If you are planning your estate, it is important to understand the probate process as well as what assets are subject to probate. The attorneys at Tanko Law are well versed in the estate laws of Montana and can help you organize your estate in the most efficient, cost-effective way possible. Contact us today for assistance and read on to learn more about probate laws and how they can affect your estate planning.
What is Probate?
Probate is the legal process used to distribute a deceased individual’s estate to heirs, designated beneficiaries, and any creditors. The details of the probate process will depend on whether the deceased individual has a valid will
Probate with a Will
If the deceased person has left a will, probate will generally follow this process:
- The court will identify the personal representative named in the will. If no personal representative is named, the probate court will appoint one.
- The validity of the will is proven in court based on the state requirements for validity.
- The property is identified, inventoried, and appraised. Assets are generally frozen until the probate process is completed.
- Any remaining debts and taxes are paid.
- The remaining assets are distributed in accordance with the will.
Probate without a Will
If the deceased has not left a will, the probate process will differ in one important way: the probate court must determine how any assets without a designated beneficiary will be distributed. Each state has laws that govern who receives assets when there is no will; this is called intestate succession.
Approximately 70% of individuals in Montana make no plans for the distribution of their assets after death. This can leave their families heavily reliant on the probate court to make determinations about the distribution of assets. To understand how assets will be distributed without a will, you can walk through this interactive website.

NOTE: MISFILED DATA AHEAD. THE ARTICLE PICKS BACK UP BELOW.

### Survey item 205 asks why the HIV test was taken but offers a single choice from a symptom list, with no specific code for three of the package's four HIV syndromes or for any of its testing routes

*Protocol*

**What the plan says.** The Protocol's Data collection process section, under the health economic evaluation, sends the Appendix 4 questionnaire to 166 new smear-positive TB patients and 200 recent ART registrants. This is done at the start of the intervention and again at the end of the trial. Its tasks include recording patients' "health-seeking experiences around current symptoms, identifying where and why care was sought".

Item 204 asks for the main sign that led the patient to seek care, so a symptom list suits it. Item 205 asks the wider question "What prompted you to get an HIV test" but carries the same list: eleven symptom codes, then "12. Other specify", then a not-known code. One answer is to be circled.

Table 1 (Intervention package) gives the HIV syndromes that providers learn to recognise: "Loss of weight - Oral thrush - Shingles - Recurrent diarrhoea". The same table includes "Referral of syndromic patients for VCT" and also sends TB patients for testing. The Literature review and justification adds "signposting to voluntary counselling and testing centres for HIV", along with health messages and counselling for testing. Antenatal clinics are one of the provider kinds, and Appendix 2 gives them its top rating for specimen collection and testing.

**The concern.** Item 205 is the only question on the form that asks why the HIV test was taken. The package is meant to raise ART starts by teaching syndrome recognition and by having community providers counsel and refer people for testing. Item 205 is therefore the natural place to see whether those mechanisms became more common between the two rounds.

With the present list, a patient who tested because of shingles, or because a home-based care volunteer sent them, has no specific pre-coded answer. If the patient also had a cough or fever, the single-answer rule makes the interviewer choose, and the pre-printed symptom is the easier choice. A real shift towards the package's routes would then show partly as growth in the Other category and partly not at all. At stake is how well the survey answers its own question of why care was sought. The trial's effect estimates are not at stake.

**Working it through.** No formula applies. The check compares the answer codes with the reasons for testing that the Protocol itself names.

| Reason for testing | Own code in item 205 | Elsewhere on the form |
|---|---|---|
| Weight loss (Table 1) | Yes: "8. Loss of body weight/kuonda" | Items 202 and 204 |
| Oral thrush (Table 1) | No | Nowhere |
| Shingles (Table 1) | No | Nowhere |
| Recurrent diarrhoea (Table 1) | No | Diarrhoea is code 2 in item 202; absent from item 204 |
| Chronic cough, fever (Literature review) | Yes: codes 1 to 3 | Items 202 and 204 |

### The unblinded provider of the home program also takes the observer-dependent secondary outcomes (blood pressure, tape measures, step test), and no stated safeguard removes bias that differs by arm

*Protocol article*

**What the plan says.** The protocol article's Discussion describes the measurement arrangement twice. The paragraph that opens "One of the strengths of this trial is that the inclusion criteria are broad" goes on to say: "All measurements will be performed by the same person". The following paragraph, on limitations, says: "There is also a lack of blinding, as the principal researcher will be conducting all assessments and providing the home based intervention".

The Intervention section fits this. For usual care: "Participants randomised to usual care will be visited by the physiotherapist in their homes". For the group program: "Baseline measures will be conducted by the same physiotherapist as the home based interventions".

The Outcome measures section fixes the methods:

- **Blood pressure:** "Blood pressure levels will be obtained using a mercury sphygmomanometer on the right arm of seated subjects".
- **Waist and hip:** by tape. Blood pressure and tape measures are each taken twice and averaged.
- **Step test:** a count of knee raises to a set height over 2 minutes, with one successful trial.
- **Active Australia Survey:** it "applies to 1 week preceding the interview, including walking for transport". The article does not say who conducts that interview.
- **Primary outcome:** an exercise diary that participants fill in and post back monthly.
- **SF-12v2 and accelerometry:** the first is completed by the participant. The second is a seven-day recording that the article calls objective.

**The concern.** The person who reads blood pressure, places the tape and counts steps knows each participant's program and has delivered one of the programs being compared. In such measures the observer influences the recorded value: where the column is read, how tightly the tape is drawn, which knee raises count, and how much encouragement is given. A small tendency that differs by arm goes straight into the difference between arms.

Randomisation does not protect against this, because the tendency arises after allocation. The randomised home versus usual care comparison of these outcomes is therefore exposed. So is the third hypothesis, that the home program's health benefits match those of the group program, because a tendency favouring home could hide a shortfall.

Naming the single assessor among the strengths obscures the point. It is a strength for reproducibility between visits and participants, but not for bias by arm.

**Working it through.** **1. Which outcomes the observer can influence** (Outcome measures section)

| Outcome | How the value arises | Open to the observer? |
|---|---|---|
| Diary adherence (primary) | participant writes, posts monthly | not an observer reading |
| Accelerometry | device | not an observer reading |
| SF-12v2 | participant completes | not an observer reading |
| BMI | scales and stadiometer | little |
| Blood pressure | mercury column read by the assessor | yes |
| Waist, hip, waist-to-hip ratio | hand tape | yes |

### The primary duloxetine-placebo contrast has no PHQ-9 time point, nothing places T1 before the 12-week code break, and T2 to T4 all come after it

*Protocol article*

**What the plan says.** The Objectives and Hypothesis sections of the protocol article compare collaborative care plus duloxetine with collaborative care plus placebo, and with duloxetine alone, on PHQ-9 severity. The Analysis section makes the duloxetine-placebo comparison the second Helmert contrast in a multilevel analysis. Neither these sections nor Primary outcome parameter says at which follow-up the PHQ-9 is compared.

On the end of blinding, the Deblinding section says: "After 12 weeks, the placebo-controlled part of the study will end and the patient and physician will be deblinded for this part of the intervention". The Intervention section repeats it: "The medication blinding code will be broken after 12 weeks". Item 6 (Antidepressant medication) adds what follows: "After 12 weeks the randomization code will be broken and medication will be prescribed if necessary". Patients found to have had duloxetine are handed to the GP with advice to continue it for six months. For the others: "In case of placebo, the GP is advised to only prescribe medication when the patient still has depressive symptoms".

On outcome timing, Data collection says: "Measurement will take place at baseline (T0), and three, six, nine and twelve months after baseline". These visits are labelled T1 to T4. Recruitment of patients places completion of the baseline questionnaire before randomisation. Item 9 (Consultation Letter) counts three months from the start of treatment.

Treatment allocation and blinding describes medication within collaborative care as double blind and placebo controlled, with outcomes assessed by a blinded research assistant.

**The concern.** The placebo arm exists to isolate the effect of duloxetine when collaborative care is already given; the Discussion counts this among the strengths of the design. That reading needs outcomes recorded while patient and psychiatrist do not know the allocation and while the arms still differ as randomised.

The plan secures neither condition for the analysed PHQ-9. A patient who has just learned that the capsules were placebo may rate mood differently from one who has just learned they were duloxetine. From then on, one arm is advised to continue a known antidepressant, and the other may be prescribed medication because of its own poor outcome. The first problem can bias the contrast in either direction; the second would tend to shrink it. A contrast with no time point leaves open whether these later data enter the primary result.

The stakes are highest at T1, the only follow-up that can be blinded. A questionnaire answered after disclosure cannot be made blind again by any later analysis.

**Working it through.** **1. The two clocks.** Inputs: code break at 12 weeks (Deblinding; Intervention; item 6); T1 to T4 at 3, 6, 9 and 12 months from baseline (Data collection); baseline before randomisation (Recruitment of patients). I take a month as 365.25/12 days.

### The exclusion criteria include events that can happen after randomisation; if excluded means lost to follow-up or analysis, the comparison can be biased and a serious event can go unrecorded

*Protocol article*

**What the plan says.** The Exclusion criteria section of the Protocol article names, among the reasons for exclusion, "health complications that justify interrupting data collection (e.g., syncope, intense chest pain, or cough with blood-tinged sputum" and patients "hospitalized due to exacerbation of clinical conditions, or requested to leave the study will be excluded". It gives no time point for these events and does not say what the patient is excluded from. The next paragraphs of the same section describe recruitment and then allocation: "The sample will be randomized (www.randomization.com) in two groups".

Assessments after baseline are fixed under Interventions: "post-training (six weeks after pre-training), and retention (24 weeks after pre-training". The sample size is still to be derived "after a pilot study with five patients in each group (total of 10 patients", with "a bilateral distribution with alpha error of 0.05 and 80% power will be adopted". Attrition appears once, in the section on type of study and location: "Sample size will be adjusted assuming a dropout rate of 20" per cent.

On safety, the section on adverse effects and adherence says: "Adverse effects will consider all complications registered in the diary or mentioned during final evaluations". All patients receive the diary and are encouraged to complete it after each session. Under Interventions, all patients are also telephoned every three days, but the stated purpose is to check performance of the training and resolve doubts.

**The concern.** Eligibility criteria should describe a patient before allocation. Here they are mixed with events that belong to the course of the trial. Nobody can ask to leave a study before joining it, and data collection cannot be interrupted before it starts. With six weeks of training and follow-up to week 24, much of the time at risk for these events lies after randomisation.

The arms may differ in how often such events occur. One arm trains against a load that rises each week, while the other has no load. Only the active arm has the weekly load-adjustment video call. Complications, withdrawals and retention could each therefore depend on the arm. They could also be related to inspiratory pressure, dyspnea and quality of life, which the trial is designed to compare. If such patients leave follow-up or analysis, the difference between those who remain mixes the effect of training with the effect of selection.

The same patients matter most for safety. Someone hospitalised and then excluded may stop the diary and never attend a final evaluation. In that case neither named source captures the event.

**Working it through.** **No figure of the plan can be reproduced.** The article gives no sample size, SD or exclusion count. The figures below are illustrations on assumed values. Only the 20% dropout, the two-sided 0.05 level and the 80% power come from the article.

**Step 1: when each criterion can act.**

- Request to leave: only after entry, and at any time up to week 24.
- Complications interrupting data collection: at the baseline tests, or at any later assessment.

Time and Costs
While the time and costs of probate can vary from state to state, most states have tried to reduce both. The typical cost of probate is $1,500 and takes, on average, six to nine months to complete. The time and costs associated with probate are likely to increase if the estate includes difficult-to-value assets or any disputes around asset distribution.
The longest the probate process can drag on in Montana is for two years from appointment of a personal representative, at which point the Supreme Court will notify the district judges. The personal representative and their attorney must appear to explain the delay, which can result in a mandatory closure date or penalties for the personal representative and attorney.
Will My Estate Be Subject to the Probate Process?
Many individuals prefer to structure their estate to avoid the probate process to the extent possible. Avoiding probate often relieves unnecessary stresses from the heirs of the deceased individual as they aren’t forced to endure the time and expense and they receive their designated assets more quickly.
In Montana, there are certain classes of assets which are not subject to probate and estates below a certain value which are not subject to probate. If your assets do not fall into these categories or your estate exceeds the value limit, you could also consider creating a living trust. We have discussed each of these below.